But just past midnight, the stadium fell silent and fans began exiting. A little more than an hour after Harvey left the game in the ninth inning and the Mets squandered their lead, the Kansas City Royals broke the game open in the 12th inning and ended the season for New York's surprising National League champion.
The Royals scored five runs in the 12th, as second baseman Ben Zobrist delivered a three-run double off Bartolo Colon. The 7-2 victory in Game 5 secured the Royals' second World Series title in franchise history and first since 1985.
The Royals scored two runs in the ninth to tie the game and won it against reliever Addison Reed, who allowed three hits in one-third of an inning.
The lead run scored on a single by Christian Colon. Alcides Escobar delivered a run with a double and Reed was replaced by Colon, who allowed the bases-loaded double to Zobrist.
When it was over, Harvey's performance was a distant memory for fans who remained. But Harvey pitched the game of his life, allowing four hits and no runs with nine strikeouts through eight innings.
The Mets carried a 2-0 lead into the ninth and Harvey was sitting on 102 pitches. With the Mets batting in the bottom of the eighth Harvey was seen in the dugout lobbying manager Terry Collins and pitching coach Dan Warthen.
Meanwhile, the crowd was chanting "We want Harvey" before going silent after the Mets were retired. When Harvey sprinted to the mound for the ninth, there was a celebratory roar in the stadium.
"The last thing I wanted to do was not finish what I started," Harvey said.
That euphoria in the stadium quickly dissolved. Lorenzo Cain walked on seven pitches, but Collins didn't lift him. Cain stole second as Eric Hosmer took a strike and scored when Hosmer lined a double to left field.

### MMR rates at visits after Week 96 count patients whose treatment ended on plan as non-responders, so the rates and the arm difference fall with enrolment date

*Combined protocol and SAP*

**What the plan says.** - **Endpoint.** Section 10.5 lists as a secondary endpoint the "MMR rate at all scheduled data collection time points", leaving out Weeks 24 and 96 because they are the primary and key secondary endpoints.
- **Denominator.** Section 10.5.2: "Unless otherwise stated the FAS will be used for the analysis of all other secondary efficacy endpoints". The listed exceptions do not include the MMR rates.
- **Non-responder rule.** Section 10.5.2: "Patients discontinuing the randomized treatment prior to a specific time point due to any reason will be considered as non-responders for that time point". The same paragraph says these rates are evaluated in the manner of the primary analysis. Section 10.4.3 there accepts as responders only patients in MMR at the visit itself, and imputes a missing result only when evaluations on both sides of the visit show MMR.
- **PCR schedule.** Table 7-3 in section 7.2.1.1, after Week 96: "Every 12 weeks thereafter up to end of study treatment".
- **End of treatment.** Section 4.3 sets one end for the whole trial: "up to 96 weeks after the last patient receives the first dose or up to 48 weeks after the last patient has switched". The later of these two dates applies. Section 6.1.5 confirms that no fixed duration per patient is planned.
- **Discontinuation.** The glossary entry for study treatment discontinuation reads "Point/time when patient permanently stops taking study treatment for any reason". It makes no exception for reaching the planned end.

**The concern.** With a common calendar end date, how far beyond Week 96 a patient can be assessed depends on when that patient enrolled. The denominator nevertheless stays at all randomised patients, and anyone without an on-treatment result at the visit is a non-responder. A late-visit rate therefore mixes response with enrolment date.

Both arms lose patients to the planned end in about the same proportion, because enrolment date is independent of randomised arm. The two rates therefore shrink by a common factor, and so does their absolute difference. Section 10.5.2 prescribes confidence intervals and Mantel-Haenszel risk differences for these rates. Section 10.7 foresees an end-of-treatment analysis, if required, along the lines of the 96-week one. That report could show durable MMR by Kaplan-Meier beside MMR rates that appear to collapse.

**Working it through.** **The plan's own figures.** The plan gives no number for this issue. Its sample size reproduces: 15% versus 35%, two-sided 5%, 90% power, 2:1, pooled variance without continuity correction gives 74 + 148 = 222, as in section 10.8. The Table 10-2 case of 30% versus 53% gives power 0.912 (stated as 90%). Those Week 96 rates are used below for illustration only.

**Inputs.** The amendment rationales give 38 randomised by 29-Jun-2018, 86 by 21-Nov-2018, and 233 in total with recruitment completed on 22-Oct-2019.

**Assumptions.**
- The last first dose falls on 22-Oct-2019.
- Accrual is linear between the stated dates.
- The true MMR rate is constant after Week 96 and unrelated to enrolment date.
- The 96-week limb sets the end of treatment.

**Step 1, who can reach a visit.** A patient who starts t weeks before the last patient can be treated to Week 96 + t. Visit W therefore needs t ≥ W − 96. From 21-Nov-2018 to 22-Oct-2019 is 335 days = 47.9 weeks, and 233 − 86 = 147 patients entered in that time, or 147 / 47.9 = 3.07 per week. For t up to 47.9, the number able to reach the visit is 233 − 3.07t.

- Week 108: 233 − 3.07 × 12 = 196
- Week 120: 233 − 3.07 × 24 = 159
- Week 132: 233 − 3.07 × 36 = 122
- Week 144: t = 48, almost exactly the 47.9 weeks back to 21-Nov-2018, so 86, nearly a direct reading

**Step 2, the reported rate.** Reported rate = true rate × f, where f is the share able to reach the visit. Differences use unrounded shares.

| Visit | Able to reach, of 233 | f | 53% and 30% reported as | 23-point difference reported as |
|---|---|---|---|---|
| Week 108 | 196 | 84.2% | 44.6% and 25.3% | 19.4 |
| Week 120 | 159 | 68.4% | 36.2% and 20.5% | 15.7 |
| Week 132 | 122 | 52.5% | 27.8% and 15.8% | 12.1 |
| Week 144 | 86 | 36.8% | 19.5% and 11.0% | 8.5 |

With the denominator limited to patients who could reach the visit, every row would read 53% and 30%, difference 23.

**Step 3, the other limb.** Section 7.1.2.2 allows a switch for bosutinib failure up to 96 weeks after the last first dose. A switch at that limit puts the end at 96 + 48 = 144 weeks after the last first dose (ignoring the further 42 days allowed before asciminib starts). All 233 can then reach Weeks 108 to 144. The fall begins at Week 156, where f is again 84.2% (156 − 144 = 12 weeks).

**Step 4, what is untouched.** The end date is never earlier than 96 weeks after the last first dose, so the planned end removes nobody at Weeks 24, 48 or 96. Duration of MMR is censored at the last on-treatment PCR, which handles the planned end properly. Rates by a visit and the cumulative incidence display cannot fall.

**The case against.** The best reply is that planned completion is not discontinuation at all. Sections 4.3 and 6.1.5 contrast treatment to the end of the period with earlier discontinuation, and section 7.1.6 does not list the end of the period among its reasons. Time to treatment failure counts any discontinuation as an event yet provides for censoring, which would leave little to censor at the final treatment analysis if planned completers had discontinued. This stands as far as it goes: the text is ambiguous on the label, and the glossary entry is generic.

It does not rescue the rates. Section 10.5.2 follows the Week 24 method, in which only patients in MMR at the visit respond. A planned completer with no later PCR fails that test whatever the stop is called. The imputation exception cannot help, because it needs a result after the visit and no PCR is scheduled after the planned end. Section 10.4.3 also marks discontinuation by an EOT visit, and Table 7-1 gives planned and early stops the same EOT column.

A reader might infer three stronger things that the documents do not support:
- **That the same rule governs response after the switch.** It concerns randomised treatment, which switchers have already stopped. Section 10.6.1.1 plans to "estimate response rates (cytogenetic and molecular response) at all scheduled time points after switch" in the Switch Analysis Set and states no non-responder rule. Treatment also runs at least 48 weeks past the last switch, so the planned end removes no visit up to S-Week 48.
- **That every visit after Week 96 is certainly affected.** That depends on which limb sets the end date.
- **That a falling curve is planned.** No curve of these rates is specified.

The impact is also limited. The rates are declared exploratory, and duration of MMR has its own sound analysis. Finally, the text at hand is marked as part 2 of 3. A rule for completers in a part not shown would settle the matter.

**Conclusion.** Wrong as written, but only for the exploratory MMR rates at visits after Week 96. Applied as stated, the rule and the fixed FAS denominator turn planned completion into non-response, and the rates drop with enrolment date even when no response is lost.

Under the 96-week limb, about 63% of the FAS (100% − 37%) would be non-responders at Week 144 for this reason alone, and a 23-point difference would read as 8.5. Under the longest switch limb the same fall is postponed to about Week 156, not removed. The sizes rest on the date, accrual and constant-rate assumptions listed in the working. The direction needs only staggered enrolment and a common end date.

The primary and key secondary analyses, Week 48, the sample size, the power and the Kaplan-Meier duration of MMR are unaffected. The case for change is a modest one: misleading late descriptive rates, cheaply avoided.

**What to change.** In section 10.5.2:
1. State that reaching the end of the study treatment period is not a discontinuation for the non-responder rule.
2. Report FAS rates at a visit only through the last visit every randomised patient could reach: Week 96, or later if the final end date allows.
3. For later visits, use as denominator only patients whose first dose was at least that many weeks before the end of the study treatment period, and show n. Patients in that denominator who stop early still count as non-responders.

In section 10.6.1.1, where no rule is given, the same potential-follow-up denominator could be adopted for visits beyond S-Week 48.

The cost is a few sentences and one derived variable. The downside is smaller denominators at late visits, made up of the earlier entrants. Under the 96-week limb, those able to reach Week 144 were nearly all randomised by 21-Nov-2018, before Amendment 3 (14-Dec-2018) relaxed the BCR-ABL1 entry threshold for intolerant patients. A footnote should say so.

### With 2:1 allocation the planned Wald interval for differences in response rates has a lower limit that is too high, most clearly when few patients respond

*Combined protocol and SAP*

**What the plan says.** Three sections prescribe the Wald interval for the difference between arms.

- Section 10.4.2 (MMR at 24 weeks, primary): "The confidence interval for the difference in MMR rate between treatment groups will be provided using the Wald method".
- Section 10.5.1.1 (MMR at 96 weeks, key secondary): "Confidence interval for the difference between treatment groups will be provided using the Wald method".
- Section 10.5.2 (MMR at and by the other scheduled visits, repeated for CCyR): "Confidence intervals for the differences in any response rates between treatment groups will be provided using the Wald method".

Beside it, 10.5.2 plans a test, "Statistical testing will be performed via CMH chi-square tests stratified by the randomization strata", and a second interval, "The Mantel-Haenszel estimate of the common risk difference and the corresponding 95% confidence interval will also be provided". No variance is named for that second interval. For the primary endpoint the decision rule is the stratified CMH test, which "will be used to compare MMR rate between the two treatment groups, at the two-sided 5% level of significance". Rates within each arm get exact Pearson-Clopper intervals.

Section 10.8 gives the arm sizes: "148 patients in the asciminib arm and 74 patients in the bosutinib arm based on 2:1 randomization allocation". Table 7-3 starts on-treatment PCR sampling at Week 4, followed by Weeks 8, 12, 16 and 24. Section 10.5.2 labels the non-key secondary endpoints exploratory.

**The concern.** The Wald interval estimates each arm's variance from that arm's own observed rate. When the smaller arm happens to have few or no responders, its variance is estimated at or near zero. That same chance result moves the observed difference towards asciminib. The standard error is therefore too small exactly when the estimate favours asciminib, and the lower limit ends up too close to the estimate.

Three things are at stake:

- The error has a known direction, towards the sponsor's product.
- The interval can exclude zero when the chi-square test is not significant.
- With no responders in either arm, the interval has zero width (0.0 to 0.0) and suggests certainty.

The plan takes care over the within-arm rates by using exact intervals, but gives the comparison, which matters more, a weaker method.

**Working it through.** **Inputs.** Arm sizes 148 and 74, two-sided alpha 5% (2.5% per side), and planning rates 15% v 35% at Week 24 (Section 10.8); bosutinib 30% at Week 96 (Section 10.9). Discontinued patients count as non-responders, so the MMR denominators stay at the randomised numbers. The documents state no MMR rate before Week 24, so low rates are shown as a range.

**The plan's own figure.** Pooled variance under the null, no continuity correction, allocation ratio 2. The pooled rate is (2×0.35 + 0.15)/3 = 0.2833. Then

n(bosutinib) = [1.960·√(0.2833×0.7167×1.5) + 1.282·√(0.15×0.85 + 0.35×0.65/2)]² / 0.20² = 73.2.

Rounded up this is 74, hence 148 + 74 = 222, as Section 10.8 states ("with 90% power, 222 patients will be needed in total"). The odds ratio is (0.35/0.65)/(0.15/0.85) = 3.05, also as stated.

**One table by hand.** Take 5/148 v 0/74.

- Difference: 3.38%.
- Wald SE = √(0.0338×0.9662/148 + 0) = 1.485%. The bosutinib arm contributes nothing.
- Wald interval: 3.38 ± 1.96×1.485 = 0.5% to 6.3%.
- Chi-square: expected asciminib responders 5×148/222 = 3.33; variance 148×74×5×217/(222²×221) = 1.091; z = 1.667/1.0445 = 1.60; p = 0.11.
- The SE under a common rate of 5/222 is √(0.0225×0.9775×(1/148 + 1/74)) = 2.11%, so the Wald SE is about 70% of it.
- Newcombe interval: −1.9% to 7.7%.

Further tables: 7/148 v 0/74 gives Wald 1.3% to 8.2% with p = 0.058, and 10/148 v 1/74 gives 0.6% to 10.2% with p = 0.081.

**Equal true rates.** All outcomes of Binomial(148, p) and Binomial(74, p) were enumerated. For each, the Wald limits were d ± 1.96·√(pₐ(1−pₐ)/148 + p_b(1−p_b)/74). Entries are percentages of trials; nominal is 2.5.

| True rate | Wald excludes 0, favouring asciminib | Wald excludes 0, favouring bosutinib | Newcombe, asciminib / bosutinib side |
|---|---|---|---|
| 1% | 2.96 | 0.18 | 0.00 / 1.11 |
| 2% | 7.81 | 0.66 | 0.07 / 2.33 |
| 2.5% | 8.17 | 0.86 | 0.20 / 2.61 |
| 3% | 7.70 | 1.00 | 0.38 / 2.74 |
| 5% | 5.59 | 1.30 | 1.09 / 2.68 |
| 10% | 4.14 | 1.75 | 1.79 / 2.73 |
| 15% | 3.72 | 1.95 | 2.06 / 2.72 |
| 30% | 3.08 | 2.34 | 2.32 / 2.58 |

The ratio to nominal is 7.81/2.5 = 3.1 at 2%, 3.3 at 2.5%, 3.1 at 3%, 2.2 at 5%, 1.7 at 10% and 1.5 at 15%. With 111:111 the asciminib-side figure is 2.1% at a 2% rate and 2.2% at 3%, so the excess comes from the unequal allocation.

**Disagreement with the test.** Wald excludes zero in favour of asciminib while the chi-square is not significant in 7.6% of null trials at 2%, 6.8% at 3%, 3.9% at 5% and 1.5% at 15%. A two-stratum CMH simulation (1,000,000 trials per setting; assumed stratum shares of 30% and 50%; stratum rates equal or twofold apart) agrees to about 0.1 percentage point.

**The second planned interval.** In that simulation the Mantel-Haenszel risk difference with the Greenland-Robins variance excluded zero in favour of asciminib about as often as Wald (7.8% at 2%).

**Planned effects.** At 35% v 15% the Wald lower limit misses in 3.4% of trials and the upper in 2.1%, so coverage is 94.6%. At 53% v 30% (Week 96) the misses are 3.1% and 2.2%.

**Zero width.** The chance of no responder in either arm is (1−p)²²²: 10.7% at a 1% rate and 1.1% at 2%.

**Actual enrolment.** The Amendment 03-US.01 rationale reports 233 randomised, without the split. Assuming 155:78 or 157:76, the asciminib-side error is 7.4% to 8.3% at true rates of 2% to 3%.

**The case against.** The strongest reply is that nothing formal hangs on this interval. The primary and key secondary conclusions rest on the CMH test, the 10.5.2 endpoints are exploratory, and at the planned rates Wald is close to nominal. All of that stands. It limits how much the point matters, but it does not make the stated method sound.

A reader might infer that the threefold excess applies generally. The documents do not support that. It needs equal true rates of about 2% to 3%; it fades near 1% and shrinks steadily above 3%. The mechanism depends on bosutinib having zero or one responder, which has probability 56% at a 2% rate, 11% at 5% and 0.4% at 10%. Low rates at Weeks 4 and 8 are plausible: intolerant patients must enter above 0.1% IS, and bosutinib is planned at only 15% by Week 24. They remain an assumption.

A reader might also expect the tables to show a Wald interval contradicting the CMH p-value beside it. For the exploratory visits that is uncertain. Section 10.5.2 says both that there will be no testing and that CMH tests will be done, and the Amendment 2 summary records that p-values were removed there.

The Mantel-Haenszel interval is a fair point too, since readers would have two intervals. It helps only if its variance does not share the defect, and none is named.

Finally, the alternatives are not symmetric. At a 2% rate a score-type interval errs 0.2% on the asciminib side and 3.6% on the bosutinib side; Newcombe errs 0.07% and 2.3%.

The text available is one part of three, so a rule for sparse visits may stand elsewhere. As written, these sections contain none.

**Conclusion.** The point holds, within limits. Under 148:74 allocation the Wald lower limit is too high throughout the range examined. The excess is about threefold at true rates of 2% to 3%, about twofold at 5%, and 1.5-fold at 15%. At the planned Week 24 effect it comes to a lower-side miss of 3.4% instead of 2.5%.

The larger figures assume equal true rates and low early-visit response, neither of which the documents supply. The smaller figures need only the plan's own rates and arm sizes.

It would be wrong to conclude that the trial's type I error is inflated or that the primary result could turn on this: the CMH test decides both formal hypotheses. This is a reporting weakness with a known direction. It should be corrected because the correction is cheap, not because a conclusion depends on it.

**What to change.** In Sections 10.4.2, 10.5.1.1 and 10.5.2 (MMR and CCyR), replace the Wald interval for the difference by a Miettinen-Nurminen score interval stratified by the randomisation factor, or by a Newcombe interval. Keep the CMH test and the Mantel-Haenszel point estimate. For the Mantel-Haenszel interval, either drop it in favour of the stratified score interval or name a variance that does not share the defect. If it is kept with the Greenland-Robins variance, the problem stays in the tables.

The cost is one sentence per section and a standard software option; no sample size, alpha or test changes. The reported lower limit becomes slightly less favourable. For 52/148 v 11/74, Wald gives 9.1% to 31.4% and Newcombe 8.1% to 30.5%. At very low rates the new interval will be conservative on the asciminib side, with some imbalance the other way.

Harvey left with a standing ovation and Jeurys Familia entered the game.
Hosmer took third on a grounder to first. With the infield in, Salvador Perez hit a bouncer to third and David Wright looked the runner back before throwing to first. Hosmer, though, broke for the plate and forced first baseman Lucas Duda to make a quick throw to the plate.
If the throw was on target, Hosmer would have been out. But the throw was high and wide, and the tying run was home.
Familia had blown his third save of the series. Harvey, after a sublime performance in the most significant start of his professional career, would get no decision as the game went into extra innings.
"Obviously I let my heart get in the way of my gut," Collinss said."I love my players. And I trust them."
Harvey was sharp from the start, striking out Escobar to open the game and completing the first inning with two strikeouts while allowing one hit, a single to right field by Cain. When he returned for the second inning, he was cradling a 1-0 lead thanks to a leadoff home run by Curtis Granderson.
Granderson turned an 0-and-2 pitch and sent it over the right-center field fence for his third homer of the World Series. That tied him with Donn Clendenon (1969) for most homers by a Met in a World Series.
It was also the first leadoff homer in the postseason by a Met since Jose Reyes led off Game 6 of the 2006 National League Championship Series with a homer against the Cardinals. And it was the first leadoff homer by a Met in the World Series since Lenny Dykstra homered to start Game 3 of the 1986 Series.
Remember 1986? The Mets were on the edge of a cliff against the Red Sox, one strike away from losing Game 6 at Shea Stadium before staging a frantic and historic comeback. They went on to win Game 7 for the title and they haven't won one since.
After the Royals staged a frantic comeback in Game 4 of this year's series, the Mets were looking for some 1986 mojo by bringing Darryl Strawberry and Mookie Wilson — along with 1969 mainstay Cleon Jones — on the field for the ceremonial first pitch. During the game, Strawberry and Dwight Gooden were on the video board chanting "Let's Go Mets, Let's Go Mets!"